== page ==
1. Carlson’s action? He is  arranging a meeting  making payment  sorting out letters  giving a presentation  making an enquiry  making a proposal Letters of enquiry  asking for information You make an enquiry in order to find out:  where you can find the product  how much you have to pay for it  if you can get a discount  what quantities of that product are available  how soon the supplier may honour your order  what similar products are available on the market The paragraphs of an enquiry letter have clear functions: Paragraph 1st Function Examples introduction  "We have found the September issue of your magazine in the library of "RomTour"(how you found Bucharest. Steven Robson. What information is given in the first paragraph? 4. type of business etc. Managing Director of addressee: name. Which of the phrases below would you use to refer to Mr." 21 . Who writes on behalf of SUNSHINE Hotels? 2. FINDAS Corporation." information about the  "Mr. address.) has recommended your company to us and …"  "We have heard of your firm at the 3rd Fair of Consumer Goods in Tokyo last year. Who is the addressee? 3. one of our partners. What does Mr Carlson say in the second paragraph of his letter? 5.

" . 3rd    last paragraph - giving additional information about the situation. a prospective merger/partnership etc." ."We will be happy to offer you further details. offering to give further information." The general structure of an enquiry letter:  may begin directly with the request  information about the sender + his interest in the request made  has to indicate the source of information. which has facilitated the enquiry A letters enquiring about people  more specific  it shows clearly who you are enquiring about  describes the situation that has led to the enquiry (promotion to a top position.) Recommendations:  include a set of clear questions that will help the respondent to structure the answer accordingly  these letters should be very objective  should rely on facts  the information supplied should be used for business purposes only 22 . new employment."Our company is involved in road building." ."We would appreciate if you would consider our proposal for a partnership. giving brief information about your company. ending the letter (a formal sentence to close politely) - "We are in the hotel industry and our chain of hotels is well-known throughout Europe" . 2nd ." "Could you please send us your catalogue and price list?" "We look forward to hearing from you."We would like your comments on the possibility of organising a joint conference. launching the request.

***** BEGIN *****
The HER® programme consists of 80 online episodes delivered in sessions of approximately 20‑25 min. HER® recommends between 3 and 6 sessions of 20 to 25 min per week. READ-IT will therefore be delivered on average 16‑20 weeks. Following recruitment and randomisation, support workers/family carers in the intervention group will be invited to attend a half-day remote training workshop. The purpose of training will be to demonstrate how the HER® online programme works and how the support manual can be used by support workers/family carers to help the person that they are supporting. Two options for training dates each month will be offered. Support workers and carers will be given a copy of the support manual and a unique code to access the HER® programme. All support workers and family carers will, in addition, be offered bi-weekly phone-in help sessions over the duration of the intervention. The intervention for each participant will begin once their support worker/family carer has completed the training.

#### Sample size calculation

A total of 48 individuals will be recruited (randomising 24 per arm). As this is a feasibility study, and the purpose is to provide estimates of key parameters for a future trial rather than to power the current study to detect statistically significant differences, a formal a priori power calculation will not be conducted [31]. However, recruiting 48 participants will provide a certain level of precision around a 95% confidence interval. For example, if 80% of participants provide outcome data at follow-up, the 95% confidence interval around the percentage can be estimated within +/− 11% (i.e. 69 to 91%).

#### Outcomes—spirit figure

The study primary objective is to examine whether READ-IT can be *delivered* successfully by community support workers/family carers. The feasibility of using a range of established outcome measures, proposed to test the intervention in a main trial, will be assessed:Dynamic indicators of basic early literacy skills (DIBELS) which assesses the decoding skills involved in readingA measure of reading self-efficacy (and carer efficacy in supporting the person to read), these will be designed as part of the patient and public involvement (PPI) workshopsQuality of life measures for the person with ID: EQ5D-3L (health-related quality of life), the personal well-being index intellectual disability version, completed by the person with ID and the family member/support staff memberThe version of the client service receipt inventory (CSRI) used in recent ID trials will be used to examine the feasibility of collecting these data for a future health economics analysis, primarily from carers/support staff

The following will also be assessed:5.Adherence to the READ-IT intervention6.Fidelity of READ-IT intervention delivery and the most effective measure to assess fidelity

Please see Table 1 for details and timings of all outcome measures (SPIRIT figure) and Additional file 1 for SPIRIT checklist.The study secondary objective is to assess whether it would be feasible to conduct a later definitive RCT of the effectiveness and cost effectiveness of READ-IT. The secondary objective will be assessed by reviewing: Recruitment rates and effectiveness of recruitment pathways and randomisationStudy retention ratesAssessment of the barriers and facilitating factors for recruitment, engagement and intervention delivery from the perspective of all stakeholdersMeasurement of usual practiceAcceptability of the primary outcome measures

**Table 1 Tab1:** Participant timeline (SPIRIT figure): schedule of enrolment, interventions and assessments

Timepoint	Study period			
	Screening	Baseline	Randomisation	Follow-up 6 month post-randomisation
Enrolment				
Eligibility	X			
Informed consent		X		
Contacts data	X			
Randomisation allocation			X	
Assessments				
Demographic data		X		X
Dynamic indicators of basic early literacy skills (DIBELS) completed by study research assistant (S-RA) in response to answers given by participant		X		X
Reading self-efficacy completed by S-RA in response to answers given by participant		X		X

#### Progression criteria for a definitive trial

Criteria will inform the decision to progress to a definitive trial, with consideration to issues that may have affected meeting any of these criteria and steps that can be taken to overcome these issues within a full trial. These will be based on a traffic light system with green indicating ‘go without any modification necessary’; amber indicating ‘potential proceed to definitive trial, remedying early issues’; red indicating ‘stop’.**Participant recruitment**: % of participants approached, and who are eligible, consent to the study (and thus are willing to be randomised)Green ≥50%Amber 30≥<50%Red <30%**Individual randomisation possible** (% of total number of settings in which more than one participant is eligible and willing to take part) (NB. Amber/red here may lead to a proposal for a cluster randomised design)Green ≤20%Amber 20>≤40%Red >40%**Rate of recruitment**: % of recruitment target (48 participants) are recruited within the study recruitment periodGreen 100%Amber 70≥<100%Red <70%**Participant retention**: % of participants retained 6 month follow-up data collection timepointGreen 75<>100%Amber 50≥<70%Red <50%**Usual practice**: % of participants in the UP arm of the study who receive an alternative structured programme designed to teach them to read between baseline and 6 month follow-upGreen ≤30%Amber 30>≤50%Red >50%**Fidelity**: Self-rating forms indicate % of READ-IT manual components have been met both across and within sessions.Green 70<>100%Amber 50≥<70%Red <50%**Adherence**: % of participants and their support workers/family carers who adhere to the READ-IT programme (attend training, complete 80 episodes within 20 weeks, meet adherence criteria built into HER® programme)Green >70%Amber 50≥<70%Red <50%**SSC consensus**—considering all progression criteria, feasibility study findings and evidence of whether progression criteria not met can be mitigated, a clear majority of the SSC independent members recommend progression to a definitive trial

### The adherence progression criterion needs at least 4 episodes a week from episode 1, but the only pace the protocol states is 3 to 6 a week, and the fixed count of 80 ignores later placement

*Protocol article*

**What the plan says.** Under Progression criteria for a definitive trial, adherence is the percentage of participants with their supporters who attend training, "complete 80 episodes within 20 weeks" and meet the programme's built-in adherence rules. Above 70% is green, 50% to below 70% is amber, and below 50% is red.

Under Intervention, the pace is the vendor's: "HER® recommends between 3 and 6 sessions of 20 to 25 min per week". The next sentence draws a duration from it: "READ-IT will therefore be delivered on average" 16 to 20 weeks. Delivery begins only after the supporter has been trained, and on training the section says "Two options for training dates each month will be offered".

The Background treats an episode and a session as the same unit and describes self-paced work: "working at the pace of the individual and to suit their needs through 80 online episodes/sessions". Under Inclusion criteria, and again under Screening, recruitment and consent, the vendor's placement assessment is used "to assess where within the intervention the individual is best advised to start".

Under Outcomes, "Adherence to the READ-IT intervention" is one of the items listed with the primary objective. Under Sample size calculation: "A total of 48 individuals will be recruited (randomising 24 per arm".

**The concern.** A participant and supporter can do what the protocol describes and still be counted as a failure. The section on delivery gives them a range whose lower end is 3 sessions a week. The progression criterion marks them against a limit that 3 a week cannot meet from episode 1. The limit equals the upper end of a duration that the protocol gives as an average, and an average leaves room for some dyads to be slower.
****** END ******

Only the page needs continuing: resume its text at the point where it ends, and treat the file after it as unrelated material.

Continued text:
taking action e. giving specific information in answer to the questions in the enquiry d. over the phone. getting or giving information about someone  with the permission from the person concerned  such information must be treated confidentially REPLIES TO ENQUIRIES A serious businessperson will always answer an enquiry. expressing hope for future co-operation 23 . by e-mail  a formal letter will be sent later Read the enquiry reply letter below and then find in its text the parts that comply with the functions given in the list below: a. expressing satisfaction for being contacted c. closing optimistically. Answers: - positive  an order or a contract will follow - negative (refusal) Interested in the proposal  answer it promptly! Experienced business people move fast:  confirm the letter: orally. confirming receipt of enquiry and thanking for the letter b.